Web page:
Imagine walking into a room and having people ignore you or being stared at in the street, writes columnist Jemima Browning.
How about trying to say everything on your mind but something is stopping the words coming out the way you want them to?
Just think that if every time you tried to speak someone finished off what you were saying, they just assume you cannot finish it for yourself.
Imagine not being able to understand symbols, gestures, social indications or speech at a certain pace or volume.
Think, how would you feel if every time you spoke people did not take the time to listen to what you had to say.
How would you feel if people walked away when you were trying to express your views because they thought you had nothing to say or were too impatient or too embarrassed to listen to you?
This is the brutal reality for people with intellectual disabilities. People do not take the time to converse with individuals with additional needs. They do not have the patience to wait for an answer.
This is wrong and a huge problem in so many regions in so many countries across the world. The reality is it is not hard to have a conversation with someone with an intellectual disability.
It is not something to be embarrassed by or afraid of. It is not a burden or a task and it is not something to be avoided.
People with disabilities are people first and foremost. Yes, they may need some extra time, patience and the occasional helping hand.
Nevertheless, they are individuals with drive, ambition, opinions, passion, incredible personalities and they deserved to be listened to and spoken to just like anyone else. It is a little nerve-wracking, like any new experience, when first having a conversation.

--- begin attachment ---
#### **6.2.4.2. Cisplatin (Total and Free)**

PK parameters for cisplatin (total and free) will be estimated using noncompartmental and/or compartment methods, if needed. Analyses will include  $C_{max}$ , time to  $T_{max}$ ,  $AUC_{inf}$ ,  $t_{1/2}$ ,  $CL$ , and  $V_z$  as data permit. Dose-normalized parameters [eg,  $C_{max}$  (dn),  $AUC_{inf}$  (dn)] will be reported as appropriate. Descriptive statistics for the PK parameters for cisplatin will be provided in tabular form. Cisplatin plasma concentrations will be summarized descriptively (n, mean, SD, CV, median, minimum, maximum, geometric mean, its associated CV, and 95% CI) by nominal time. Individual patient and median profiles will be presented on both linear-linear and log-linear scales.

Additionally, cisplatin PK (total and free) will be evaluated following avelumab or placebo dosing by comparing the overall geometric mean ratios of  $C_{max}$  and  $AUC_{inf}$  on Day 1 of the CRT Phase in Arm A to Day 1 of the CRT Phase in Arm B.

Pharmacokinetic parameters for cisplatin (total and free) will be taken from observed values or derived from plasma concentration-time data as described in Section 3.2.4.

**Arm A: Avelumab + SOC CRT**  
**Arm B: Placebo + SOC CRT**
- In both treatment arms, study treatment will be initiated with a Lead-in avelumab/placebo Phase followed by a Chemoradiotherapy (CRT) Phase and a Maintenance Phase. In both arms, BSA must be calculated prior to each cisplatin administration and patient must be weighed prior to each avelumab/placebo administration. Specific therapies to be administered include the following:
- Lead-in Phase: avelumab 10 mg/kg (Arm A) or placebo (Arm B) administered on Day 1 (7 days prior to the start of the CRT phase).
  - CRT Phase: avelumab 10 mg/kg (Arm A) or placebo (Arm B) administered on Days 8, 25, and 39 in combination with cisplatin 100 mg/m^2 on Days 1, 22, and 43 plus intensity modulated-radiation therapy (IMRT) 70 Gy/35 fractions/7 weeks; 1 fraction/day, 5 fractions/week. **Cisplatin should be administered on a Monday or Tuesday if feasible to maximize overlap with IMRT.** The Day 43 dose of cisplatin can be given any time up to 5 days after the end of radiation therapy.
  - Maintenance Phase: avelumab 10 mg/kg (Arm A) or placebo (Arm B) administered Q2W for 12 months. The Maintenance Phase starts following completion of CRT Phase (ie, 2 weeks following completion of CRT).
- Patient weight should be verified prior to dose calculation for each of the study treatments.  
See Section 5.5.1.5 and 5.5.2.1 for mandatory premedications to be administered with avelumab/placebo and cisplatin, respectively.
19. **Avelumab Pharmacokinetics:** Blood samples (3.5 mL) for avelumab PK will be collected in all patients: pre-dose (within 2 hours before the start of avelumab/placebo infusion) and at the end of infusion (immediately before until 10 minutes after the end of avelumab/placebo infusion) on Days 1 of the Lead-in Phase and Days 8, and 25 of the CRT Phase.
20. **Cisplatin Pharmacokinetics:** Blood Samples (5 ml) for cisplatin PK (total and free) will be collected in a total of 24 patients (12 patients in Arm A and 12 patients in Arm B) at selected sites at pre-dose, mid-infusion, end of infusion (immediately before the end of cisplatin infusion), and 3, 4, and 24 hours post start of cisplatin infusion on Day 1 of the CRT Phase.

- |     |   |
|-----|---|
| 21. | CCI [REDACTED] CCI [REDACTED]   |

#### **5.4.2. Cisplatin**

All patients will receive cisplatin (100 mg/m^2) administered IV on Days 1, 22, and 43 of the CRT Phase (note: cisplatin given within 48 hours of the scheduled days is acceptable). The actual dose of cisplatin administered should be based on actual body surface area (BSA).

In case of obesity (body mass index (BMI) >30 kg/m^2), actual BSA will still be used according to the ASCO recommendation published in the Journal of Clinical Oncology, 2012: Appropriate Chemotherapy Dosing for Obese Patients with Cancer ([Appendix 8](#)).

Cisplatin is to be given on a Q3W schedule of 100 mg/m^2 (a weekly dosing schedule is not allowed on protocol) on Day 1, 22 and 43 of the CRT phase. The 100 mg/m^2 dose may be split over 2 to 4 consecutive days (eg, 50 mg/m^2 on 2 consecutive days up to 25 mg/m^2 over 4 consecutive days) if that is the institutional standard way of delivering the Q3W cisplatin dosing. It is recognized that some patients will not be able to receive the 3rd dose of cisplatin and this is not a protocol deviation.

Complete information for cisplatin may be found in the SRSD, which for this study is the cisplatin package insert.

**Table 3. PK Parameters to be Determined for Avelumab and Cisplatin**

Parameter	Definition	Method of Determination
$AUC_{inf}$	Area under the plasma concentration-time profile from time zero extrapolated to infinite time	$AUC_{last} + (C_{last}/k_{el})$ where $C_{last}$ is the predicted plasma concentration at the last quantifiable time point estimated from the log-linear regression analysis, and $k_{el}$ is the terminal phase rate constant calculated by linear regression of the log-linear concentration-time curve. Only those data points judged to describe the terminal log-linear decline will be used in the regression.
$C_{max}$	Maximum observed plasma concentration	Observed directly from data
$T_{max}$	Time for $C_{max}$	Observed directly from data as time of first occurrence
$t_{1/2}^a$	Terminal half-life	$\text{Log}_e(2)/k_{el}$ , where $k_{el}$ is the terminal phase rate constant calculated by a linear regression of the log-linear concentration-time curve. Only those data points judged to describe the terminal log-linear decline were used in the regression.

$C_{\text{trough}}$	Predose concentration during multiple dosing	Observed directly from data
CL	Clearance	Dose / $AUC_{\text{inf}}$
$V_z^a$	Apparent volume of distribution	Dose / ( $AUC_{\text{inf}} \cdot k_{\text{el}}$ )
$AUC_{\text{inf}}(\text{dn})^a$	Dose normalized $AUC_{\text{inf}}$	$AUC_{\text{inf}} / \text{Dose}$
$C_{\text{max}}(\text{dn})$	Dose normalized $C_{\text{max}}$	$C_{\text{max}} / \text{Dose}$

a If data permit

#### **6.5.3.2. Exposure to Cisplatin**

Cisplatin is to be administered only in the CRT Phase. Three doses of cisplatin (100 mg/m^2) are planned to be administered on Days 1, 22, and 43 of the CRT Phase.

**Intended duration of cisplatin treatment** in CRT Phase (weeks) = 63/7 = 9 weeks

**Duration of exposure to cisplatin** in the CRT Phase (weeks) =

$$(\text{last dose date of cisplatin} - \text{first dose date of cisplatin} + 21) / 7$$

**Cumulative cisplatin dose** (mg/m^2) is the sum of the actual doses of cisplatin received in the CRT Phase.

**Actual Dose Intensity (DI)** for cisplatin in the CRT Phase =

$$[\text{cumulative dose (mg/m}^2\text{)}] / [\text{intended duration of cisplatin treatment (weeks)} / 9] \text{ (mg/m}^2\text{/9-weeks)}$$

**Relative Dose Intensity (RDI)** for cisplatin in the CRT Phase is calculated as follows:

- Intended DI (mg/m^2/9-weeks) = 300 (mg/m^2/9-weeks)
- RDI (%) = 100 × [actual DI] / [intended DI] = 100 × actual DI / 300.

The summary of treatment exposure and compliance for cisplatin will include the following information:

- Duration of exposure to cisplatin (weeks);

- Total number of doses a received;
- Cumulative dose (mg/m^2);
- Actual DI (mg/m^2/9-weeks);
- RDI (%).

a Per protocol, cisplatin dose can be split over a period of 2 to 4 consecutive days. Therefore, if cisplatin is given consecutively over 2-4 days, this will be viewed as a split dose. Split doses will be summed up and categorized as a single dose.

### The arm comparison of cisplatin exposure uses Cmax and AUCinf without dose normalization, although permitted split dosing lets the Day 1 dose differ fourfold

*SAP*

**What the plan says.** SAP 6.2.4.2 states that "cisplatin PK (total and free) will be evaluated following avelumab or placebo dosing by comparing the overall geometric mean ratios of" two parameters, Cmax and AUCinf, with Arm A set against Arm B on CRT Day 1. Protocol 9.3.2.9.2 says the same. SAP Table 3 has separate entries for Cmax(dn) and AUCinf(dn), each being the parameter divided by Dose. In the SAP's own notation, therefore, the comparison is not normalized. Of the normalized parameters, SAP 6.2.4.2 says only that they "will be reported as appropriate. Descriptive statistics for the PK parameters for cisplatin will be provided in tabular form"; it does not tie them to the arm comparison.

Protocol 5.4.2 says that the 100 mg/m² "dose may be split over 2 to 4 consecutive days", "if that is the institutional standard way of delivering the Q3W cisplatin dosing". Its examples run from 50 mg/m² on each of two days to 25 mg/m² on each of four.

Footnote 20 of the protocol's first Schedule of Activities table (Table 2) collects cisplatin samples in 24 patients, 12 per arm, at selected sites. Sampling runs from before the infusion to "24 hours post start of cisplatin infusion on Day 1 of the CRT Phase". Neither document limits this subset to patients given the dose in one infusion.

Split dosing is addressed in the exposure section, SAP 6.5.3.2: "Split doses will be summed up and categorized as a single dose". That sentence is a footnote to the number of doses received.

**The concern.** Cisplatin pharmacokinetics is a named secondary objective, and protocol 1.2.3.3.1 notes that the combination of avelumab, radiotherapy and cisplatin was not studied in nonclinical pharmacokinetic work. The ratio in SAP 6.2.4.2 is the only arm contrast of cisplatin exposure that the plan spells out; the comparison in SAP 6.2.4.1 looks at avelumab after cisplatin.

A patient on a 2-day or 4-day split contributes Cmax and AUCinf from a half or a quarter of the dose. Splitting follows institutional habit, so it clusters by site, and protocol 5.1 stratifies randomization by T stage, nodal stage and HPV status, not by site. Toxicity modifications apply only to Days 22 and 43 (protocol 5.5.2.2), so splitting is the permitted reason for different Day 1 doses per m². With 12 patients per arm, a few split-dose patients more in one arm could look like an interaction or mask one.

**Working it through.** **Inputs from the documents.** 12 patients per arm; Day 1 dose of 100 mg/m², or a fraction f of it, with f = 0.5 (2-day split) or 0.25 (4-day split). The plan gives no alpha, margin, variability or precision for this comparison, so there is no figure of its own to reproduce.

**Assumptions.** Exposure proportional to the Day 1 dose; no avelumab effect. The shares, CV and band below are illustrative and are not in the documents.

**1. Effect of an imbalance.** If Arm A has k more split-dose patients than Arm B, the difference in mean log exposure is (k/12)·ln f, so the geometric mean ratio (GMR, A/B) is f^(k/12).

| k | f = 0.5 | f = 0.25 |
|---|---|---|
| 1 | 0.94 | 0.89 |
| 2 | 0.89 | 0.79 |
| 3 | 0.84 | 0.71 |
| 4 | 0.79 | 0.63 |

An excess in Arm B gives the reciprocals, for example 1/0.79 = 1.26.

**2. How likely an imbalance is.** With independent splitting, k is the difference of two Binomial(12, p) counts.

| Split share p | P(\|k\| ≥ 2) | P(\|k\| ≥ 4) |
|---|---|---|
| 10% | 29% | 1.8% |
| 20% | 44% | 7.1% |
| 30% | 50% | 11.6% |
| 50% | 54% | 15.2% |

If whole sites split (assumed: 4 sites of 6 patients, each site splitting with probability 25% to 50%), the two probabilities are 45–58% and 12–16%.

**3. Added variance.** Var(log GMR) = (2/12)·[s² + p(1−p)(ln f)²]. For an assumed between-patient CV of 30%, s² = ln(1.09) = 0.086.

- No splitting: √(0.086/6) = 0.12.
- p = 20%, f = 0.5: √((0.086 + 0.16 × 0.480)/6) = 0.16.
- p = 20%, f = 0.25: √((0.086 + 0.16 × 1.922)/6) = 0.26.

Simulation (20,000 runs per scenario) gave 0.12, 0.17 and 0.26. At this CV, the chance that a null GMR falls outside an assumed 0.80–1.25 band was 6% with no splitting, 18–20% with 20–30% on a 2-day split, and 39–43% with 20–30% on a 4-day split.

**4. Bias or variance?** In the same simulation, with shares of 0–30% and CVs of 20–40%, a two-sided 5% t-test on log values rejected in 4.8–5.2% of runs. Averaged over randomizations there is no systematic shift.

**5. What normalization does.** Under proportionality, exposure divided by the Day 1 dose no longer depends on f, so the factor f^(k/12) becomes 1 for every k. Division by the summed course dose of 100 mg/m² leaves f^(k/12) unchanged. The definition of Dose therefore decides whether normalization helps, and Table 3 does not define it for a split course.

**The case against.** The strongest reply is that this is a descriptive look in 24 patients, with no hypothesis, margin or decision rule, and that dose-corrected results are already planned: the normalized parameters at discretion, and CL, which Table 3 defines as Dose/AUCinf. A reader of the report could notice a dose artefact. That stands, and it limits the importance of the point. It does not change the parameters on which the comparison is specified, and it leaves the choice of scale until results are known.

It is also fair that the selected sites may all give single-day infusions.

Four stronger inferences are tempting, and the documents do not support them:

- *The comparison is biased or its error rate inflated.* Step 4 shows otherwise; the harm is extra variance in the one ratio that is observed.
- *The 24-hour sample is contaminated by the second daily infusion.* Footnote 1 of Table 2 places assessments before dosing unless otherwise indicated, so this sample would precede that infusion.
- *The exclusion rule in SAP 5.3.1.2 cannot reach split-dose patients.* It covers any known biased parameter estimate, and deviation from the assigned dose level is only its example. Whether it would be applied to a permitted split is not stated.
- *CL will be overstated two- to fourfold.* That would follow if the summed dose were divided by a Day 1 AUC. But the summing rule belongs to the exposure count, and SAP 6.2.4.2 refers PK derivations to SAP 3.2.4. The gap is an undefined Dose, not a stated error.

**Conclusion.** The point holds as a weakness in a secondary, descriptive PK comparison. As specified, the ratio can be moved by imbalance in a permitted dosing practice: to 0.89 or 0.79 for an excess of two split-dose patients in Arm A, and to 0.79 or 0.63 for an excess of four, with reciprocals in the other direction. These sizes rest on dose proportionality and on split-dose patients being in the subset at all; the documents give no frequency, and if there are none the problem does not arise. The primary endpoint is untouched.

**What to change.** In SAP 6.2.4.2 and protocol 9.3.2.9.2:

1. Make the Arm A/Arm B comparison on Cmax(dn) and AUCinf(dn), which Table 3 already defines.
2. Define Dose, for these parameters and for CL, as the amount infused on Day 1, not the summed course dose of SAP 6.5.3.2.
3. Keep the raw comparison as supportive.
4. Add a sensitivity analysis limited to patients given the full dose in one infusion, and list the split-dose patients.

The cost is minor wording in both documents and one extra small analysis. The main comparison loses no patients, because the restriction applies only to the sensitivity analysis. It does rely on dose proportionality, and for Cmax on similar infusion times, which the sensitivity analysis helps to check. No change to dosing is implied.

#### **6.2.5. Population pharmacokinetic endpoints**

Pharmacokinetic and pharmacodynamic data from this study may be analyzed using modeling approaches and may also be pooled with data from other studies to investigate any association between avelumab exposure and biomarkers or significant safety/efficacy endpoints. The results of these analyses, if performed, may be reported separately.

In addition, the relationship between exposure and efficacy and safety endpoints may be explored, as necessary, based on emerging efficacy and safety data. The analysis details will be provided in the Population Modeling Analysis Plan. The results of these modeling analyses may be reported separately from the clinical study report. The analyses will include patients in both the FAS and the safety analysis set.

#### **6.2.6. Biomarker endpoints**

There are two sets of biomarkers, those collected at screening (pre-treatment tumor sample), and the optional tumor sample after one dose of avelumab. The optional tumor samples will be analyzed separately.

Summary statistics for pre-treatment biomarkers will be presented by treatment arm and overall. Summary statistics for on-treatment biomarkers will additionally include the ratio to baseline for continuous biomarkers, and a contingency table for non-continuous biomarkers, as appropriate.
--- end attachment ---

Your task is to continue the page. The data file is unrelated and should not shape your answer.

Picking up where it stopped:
There are many questions that may go through your head. So hopefully this will answer some of your queries.
First and foremost, there is no fixed rule or specific way to speak to someone with a disability. just like there is no fixed rule of specific way to speak to anyone you come across. There are, however, a few things to bear in mind that will make the experience for everyone involved.
Ensure you address the individual. There is nothing worse than being in a room where everyone is talking about you like you weren’t there.
Do not ask questions of parents, siblings, carers or friends. Speak to the person, get to know them. This will make both of you feel more comfortable.
Many people involved in the Special Olympics movement when asked what would you like to happen when people have a conversation with you said, “speak to me” “I can answer for myself”.
Next is to remember to take your time and be patient. Speak in a clear voice and do not use jargon. I know there is nothing worse when someone is speaking so quickly to me that I can’t follow along. Then be considerate and wait for a response. Do not finish anyone’s sentences and do not cut anyone short. But also, be mindful of how you say things, the tone of your voice. Do not patronise, that is one of the most important things.
The final thing is to ask questions. Never be afraid to ask! Ask in a kind and considerate way and you will get an answer. Do not assume what others can or cannot do or understand. If in doubt just put forward a question and learn from the answer.
People with disabilities have so much to offer and so much they want to say. Please do take the time to be accepting and show others the respect you would wish for.